Leading jazz innovator Theodore Walter “Sonny” Rollins was born in New York on September 7, 1930. He was raised by his grandmother who had migrated to the United States from the Virgin Islands. “Sonny” Rollins came of age in Harlem in the late 1940s and early 1950s where he was influence by the remnants of the Harlem Renaissance and the World War II jazz era.
Music was significant in the Rollins household. Sonny’s brother Valdemar and sister Gloria both studied the violin and piano. Sonny Rollins adopted the piano as his instrument. As new jazz forms became popular in the early 1940s, young Rollins began playing the alto saxophone at the age of 11 and progressed to the tenor saxophone by 1946. His inspiration came from jazz greats Louis Jordan who played alto saxophone and Coleman Hawkins who played tenor saxophone.
As a teenager Sonny and his musician friends created their own band and began experimenting with a new jazz musical style called be- bop. By his 18th birthday, Rollins developed a reputation in Harlem as a leading performer of be-bop. In 1949, at the age of 19, he made his recording debut with Babs Gonzales. In the same year Sonny also recorded with J.J. Johnson and Bud Powell the great be-bop pianist. He later joined the Clifford Brown- Max Roach Quintet in 1955 and also in the early 50s worked with Miles Davis, a rising trumpet performer.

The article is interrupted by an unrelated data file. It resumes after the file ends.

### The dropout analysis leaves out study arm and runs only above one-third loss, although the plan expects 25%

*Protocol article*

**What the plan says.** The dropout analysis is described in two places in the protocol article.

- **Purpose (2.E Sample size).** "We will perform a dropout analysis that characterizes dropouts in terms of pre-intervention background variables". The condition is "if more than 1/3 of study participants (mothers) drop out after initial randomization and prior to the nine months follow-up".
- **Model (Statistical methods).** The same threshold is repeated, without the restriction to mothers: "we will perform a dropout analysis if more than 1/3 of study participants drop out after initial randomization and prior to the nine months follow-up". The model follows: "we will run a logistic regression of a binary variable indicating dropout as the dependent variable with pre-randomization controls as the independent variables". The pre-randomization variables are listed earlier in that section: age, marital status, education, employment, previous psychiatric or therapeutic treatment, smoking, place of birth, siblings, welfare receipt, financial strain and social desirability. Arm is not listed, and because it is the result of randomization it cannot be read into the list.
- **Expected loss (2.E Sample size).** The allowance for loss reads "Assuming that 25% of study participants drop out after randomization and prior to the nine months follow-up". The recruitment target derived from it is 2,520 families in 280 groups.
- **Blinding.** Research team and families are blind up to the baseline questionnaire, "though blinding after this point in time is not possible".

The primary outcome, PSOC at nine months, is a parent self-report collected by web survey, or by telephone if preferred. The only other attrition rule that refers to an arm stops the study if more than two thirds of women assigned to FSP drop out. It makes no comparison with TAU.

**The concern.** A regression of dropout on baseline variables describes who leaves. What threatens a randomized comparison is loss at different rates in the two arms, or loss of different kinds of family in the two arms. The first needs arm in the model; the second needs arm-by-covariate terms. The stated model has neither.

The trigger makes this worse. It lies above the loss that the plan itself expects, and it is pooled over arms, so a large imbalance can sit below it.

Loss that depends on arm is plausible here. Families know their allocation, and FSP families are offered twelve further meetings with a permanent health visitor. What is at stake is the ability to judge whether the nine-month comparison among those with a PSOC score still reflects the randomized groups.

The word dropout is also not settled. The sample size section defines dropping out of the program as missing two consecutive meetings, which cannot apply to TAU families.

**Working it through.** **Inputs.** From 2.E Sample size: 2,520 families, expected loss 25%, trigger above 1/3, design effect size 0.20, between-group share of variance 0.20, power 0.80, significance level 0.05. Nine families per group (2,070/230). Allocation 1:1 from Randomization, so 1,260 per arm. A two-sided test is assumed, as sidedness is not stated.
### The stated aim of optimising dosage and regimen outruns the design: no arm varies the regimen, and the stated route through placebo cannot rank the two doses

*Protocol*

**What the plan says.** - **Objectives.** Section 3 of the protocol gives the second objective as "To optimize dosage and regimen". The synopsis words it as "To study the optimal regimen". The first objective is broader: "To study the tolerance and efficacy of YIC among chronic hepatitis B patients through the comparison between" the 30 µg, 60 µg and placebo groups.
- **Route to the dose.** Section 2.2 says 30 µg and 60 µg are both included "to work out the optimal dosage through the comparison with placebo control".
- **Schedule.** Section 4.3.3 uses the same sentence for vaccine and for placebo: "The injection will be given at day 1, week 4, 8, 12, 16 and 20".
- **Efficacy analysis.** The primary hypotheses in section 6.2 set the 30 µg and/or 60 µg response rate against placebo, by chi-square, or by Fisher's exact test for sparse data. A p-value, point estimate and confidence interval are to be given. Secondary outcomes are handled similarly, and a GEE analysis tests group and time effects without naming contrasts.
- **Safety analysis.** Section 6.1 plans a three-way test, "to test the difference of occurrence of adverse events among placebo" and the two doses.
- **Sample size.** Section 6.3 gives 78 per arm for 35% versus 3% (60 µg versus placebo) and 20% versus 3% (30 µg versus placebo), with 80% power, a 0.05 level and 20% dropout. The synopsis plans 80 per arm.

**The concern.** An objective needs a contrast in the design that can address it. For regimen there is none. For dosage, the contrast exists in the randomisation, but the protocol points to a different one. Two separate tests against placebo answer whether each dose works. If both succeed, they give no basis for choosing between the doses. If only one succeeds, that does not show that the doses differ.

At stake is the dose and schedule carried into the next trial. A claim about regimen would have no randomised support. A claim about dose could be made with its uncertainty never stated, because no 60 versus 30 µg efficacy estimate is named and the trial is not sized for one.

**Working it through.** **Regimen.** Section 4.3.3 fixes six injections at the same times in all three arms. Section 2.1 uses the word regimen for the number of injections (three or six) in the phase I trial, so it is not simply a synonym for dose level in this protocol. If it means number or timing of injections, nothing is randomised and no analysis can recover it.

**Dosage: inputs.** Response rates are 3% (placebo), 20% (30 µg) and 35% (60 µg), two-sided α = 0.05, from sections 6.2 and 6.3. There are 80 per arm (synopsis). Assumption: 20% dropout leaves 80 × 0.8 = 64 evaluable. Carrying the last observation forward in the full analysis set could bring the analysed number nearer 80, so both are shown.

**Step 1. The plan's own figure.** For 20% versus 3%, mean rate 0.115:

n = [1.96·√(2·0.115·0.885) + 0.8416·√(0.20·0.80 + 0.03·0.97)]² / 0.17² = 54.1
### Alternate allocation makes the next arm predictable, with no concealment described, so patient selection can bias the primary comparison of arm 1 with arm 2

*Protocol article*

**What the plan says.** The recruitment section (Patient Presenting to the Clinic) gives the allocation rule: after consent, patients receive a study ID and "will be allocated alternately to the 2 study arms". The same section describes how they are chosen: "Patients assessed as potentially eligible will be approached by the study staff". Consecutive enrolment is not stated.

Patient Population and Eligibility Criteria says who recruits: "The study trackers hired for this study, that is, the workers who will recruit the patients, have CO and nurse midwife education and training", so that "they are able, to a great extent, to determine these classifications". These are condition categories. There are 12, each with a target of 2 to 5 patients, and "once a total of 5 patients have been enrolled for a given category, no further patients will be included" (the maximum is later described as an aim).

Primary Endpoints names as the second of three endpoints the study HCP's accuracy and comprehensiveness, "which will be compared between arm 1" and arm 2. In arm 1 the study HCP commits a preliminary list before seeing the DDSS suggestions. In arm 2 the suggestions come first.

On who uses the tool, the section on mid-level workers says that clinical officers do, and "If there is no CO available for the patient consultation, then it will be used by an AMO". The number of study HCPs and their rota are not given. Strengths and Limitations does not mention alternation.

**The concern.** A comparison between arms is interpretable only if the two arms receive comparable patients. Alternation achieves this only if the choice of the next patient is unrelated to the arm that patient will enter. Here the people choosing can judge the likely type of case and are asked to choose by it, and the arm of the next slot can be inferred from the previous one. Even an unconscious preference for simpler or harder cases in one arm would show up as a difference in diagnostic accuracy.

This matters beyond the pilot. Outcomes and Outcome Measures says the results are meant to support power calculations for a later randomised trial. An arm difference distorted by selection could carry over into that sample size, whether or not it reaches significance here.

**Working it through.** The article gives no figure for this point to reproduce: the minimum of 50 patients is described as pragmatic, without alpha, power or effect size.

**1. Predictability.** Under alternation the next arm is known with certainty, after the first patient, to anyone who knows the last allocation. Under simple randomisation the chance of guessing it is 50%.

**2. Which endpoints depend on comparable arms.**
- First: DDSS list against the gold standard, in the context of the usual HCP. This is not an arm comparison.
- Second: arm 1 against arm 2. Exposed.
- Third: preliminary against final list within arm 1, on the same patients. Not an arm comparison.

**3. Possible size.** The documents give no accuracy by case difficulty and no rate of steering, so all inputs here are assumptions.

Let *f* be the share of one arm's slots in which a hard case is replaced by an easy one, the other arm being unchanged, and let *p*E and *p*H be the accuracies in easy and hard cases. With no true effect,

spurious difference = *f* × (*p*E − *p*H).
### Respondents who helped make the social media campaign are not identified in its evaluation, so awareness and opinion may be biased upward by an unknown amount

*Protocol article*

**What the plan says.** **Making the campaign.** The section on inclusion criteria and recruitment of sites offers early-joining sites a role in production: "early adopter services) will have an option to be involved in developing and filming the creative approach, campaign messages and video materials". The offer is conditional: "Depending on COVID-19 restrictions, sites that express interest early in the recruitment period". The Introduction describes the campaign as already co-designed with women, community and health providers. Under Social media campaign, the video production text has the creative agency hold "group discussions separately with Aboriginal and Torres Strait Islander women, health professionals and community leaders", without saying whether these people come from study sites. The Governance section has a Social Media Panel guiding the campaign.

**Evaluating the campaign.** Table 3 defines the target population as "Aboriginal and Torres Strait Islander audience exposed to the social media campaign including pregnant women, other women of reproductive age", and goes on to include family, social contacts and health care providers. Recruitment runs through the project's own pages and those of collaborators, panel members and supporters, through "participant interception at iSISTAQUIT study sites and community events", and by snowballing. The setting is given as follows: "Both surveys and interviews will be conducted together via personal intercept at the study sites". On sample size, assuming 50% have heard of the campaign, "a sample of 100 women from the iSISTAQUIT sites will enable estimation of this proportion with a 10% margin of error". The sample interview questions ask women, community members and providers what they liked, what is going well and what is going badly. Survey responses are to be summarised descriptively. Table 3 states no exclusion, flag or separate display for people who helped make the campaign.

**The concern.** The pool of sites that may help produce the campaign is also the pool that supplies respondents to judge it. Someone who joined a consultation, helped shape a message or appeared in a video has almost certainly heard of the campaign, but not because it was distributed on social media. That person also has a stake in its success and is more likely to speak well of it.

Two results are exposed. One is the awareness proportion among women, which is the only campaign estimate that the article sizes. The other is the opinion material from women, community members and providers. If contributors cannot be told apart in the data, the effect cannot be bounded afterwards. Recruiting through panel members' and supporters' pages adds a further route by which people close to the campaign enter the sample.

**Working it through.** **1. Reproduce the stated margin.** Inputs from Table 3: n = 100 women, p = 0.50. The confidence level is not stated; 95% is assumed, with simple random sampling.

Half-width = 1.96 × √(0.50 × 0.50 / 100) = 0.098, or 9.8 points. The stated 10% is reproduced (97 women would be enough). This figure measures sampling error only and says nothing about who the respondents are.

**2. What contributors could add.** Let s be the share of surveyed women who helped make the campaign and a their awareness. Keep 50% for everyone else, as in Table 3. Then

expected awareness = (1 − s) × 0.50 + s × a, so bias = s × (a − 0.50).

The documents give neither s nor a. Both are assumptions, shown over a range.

Over the next five decades Rollins continued to build his reputation as an innovative artist and an accomplished musician. Rollins’s most successful album is “Saxophone Colossus” in 1956. Sonny’s first album in which he used a trio of saxophones, drums, and a double bass was called “Way out West” and was released in 1957. By the early 1960s Rollins was widely recognized as the most innovative tenor saxophonist in jazz. In 1965 Rollins wrote the film score for the movie Alfie, starring actor Michael Caine. Twenty years later, in 1985, Rollins released his first solo recording cleverly entitled Solo Album.
In the year 2000, Rollins, after more than a half century as a jazz performer, won his first Grammy for his performance entitled This Is What I Do. Four years later in 2004, Rollins won a second Grammy for his composition Without A Song, along with a lifetime achievement award from the National Academy of Recording Arts and Sciences.
Rollins, who lives in Manhattan, continues to record and perform.